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How to Avoid Getting Mired in Caregiver Guilt

The geropsychologist who founded Dementia Careblazers says it’s your thinking about a situation, rather than the situation itself, that makes the difference.

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“I should have … I shouldn’t have … It’s all my fault … I’m no good …”  The caregiver guilt pit. It’s an easy place to wind up, but you don’t have to get stuck there.

Given the often overwhelming responsibilities of caring for a loved one with a challenging condition, spiraling into self-blame is a common scenario. Yet caregivers have way more power over what they do with feelings of guilt than they may think, according to a geropsychologist who helps families get trustworthy and helpful information about common dementia struggles. Natali Edmonds, CEO of Dementia Careblazers, told Guideposts.org that feeling guilt can be an important opportunity for reflection and positive change. The important thing is to reframe your thinking in order to move out of the guilt trap.

“Most caregivers are going to be caregivers for years,” Edmonds said. “So you probably don’t want to be struggling with guilt for years. You might experience it from time to time but it can be a great place to get great at feeling uncomfortable feelings. Emotions are a powerful indicator of what’s going on in our minds, and as long as you think that the outside world dictates how you feel, you won’t have any control over anything. But we have a lot of control over a lot of things, and I think gaining more awareness of the the thoughts inside of our minds that are leading to some of these feelings can be helpful.”

Edmonds offered the following tips to help family caregivers avoid getting mired in feelings of guilt:

Remember that guilt stems from your thinking about a situation, not the situation itself. “Guilt is a feeling and feelings come from our thoughts. No action, no situation in life actually leads to guilt. It is your thinking about the situation that leads to guilt. Let’s say you have a family member who needs to go into a care facility. It’s not putting your loved one into a care facility that leads to guilt. It’s that you are thinking that you should have done something differently. Another person could be thinking something different, like, ‘I’m glad they’re going to be able to have 24/7 supervision and get the care that they need.’ You could have 10 caregivers in the same exact situation and they would all feel differently because it has nothing to do with the situation. It has everything to do with their thinking about the situation. You can think about a situation in ways that disempower you, that bring you down and that lead to guilt, or you can think about a situation in a ways that are going to empower you, make you feel confident and help you feel reassured that you’re making the right decision. Both are equally optional, both are equally available, but most people go to the option of guilt because that is easier for our brains. Our brains have a negativity bias, as we call it in psychology. So you have to do some work and put some effort into realizing that. When your brain offers you that stuff, how do you want to purposefully think about it instead?”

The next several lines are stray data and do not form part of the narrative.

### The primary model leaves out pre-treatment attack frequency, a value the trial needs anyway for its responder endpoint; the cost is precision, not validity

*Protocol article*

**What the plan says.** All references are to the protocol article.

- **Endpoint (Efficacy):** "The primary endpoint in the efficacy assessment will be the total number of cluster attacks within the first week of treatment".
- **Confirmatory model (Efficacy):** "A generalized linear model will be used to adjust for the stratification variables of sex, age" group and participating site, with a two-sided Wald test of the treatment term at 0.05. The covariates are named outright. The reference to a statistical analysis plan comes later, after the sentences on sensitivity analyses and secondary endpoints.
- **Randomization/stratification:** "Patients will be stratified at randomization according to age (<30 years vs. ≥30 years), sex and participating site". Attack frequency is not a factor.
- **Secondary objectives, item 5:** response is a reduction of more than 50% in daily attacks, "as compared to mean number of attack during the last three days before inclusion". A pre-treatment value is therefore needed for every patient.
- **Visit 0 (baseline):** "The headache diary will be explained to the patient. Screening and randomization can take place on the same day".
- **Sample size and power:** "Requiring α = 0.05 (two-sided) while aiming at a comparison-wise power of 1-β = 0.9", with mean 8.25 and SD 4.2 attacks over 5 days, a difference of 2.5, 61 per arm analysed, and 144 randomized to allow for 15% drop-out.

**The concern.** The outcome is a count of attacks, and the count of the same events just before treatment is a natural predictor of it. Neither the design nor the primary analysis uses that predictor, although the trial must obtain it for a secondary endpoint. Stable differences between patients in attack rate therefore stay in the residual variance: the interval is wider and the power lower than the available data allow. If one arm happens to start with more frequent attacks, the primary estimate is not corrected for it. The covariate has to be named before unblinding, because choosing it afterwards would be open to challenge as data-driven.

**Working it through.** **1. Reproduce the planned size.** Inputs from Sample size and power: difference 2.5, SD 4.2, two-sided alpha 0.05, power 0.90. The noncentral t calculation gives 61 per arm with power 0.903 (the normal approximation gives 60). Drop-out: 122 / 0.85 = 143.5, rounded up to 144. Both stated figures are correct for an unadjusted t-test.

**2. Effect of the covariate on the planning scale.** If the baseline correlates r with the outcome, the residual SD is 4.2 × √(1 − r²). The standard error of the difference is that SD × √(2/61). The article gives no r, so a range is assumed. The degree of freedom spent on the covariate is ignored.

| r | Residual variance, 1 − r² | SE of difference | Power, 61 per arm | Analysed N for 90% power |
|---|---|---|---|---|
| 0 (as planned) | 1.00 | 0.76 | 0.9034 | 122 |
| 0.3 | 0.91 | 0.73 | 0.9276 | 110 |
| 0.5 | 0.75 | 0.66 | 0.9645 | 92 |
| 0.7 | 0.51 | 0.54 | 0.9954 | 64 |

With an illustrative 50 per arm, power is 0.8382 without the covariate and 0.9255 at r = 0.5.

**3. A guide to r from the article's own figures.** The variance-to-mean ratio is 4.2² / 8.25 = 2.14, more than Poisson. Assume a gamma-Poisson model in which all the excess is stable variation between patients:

Don’t view your caregiving in terms of how your loved one is progressing. “A lot of people talk about guilt but not a lot of people talk about why are we feeling guilty and what can we do about it. There’s a lot of attention on the problem but very little attention on the solution. You might be caring for a family member who has an illness that is going to get worse, no matter how amazing your care. Sometimes caregivers wrap up how they’re doing based on how their loved one is doing. That’s not fair because you could be doing the most amazing things in the world and the disease will just progress, no matter what. So you have to make sure you’ve separated what you’re doing from how your loved one is progressing.”